The “Pucker Factor” (PF) is a scale that seeks to measure fear by the force of contraction exerted on the sphincter muscles surrounding the anus during a given situation of danger. The scale is from 1 to 10.

1 is the normal level, while a 10 Pucker, or PF10, is an anal contraction so strong that it’s audible within a 2-meter radius. It is said to sound like a door being slammed. A 10 Pucker is also said to cause popping in the ears because of the sudden change of internal pressure within the body. Depending upon the danger of the stimulus encountered, a Pucker condition can persist for hours, days, or even weeks, causing constipation, irritation, and other symptoms that vary by subject. A permanent state of 10 Pucker is known to exist in certain people. They are commonly referred to in the military as “Tight Asses,” and in spite of their chronic condition, are afforded little sympathy.

There is also a pre-Pucker in which a tingling sensation is felt in the rectal area in the moments prior to extreme danger or in anticipation of it. Persons who put too much hot sauce on their MREs will also experience this sensation as the body prepares itself for an explosive, flaming bowel movement. If pre-pucker tingling is experienced when you look at one of your squad mates, you are advised to go and see the Chaplain immediately. (This has been superseded by the repeal of Title 10, United States Code, Section 654, known as Don’t Ask, Don’t Tell (DADT) NAVADMIN 271/11)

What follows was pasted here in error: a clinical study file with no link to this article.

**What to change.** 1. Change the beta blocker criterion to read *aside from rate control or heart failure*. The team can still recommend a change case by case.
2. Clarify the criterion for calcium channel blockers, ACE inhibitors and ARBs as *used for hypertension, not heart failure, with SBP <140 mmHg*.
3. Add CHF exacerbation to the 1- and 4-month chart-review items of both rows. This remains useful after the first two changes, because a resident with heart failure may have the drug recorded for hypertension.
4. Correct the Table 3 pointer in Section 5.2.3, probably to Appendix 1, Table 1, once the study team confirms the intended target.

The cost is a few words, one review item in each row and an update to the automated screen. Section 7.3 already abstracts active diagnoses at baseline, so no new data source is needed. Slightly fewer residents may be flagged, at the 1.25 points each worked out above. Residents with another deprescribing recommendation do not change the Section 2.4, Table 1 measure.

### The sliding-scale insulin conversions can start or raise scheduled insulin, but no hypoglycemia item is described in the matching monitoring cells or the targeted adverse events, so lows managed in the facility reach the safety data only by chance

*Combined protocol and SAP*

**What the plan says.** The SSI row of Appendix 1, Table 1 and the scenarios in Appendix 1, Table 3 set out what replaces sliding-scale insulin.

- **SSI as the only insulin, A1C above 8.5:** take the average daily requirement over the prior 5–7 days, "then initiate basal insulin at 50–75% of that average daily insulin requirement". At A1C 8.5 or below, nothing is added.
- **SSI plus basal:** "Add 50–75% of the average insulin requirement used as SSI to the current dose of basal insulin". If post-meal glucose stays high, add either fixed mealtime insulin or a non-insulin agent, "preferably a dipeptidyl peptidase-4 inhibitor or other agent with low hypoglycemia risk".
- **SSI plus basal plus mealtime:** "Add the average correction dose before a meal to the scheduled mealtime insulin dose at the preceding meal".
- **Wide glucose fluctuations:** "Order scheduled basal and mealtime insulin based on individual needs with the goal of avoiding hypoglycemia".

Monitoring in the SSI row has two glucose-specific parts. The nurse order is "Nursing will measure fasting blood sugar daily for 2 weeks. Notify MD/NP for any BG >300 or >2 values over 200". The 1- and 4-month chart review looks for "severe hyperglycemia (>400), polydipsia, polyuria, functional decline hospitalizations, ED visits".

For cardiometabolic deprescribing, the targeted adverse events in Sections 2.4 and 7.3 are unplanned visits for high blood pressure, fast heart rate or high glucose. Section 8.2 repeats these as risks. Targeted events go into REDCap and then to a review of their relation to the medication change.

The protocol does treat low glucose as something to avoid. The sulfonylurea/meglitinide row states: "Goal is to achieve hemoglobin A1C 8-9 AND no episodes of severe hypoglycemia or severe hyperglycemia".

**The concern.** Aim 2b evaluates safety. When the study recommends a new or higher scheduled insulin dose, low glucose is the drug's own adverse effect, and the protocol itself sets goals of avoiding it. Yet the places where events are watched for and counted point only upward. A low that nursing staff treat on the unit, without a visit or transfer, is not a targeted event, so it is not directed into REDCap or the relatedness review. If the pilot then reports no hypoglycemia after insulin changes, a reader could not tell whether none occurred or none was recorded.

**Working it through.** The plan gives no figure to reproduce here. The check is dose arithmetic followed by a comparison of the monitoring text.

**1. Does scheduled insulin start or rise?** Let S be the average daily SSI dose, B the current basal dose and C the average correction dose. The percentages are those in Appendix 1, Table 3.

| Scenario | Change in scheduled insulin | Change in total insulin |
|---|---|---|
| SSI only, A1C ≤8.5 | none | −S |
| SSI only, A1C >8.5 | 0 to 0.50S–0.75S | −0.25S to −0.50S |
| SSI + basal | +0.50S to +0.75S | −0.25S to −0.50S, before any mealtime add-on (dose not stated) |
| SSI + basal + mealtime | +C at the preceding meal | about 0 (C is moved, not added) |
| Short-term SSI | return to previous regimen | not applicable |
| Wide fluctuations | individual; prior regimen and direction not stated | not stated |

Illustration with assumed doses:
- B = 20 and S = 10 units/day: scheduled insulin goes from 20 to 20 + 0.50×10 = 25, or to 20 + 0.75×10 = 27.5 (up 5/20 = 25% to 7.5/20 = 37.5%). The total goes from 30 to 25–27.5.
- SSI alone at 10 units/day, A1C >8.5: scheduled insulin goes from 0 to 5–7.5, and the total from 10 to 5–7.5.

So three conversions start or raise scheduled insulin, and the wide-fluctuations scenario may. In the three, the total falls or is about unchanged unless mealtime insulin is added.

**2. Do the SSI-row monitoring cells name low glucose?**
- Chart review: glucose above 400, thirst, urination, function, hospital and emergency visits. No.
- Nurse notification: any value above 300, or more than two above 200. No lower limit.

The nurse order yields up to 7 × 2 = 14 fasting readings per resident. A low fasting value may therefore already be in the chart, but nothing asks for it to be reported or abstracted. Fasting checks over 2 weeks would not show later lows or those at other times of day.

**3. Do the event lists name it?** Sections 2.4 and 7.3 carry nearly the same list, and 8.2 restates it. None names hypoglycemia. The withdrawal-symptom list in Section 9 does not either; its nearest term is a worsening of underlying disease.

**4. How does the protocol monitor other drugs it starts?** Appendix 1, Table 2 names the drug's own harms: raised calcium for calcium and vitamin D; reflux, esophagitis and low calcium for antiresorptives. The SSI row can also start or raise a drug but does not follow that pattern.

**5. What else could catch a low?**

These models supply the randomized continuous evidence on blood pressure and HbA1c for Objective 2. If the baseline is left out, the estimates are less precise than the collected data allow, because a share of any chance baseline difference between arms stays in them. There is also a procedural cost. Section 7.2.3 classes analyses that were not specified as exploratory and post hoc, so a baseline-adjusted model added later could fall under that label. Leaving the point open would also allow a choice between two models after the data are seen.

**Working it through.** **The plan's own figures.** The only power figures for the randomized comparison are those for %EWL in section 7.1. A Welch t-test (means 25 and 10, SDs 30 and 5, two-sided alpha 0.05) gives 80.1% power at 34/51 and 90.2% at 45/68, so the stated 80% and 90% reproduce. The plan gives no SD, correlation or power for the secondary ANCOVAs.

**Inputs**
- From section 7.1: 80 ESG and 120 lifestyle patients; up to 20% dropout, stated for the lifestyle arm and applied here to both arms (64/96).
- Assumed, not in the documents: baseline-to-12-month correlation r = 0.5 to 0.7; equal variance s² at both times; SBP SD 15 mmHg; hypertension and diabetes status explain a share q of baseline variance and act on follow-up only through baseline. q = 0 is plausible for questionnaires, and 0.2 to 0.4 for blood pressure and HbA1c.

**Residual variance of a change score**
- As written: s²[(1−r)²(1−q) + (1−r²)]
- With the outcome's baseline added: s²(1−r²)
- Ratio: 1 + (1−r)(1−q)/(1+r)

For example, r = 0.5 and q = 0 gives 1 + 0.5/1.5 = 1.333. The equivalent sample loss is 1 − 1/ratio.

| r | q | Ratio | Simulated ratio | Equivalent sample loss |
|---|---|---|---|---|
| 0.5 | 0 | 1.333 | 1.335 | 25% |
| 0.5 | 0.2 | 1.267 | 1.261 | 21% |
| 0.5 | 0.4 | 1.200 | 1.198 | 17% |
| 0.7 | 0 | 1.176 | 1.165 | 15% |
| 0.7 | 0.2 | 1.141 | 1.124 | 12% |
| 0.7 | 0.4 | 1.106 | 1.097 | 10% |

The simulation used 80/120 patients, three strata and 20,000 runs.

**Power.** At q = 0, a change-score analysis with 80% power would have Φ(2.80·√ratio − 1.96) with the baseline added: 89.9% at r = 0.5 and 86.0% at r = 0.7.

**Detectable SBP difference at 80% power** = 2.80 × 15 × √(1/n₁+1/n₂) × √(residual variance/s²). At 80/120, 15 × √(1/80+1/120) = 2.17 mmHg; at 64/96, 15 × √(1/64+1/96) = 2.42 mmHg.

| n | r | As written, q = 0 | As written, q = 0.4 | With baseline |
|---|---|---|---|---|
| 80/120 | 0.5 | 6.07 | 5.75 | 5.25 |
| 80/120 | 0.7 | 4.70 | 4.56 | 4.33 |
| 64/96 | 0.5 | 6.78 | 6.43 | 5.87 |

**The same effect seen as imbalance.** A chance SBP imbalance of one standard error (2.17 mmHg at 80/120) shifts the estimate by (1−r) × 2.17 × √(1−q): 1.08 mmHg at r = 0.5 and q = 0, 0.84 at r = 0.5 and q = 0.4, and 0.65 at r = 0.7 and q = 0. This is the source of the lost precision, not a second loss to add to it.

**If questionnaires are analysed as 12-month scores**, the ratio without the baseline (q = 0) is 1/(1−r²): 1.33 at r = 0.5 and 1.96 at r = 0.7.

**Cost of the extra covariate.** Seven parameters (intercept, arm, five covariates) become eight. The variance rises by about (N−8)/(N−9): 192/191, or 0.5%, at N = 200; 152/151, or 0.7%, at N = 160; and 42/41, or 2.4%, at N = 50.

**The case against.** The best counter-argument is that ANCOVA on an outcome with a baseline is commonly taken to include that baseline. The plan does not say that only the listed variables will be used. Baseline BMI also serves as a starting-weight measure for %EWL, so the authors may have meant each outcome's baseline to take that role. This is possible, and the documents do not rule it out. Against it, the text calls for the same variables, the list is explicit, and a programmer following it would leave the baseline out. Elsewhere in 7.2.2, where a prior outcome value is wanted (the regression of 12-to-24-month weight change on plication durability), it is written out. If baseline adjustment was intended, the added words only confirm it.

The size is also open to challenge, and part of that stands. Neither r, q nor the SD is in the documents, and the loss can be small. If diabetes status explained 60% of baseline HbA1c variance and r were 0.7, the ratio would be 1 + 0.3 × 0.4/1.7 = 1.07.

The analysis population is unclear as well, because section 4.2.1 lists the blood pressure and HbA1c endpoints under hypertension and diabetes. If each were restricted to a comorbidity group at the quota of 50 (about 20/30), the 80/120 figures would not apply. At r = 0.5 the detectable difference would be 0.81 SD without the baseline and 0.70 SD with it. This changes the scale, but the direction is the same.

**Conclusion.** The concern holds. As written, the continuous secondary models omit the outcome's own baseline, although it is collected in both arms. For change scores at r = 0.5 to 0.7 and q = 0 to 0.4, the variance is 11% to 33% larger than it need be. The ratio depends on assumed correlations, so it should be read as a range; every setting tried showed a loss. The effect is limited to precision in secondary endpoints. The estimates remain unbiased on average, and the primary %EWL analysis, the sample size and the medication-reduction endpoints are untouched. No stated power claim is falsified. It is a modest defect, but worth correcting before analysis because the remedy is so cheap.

A “Pucker” is also expressed as a unit of measure in the scale, as in “What was your Pucker on that one? Mine was about a 6.”

The Pucker Factor is believed to affect decision-making abilities in military personnel. A low PF in a high-danger environment is generally considered to be a symptom of Psychosis as it suggests an inappropriate human response to danger. In some persons, a high PF can induce a state of mental and physical paralysis, or “Vapor Lock,” where the person is incapable of thought, action, or movement until the PF returns to normal. People able to function consistently at PF10 are usually awarded medals for bravery at some point.

A 10 Pucker(PF10) is often expressed in euphemism, as in, “I had a pucker so tight you couldn’t pound a greased BB into my ass with a ten-pound sledgehammer.” In general use, euphemistic expressions of the Pucker Factor are only used at the top of the scale. The scale is believed to have originated in the aviation community of the armed forces and was later adopted by ground units.

What was your worst PF?

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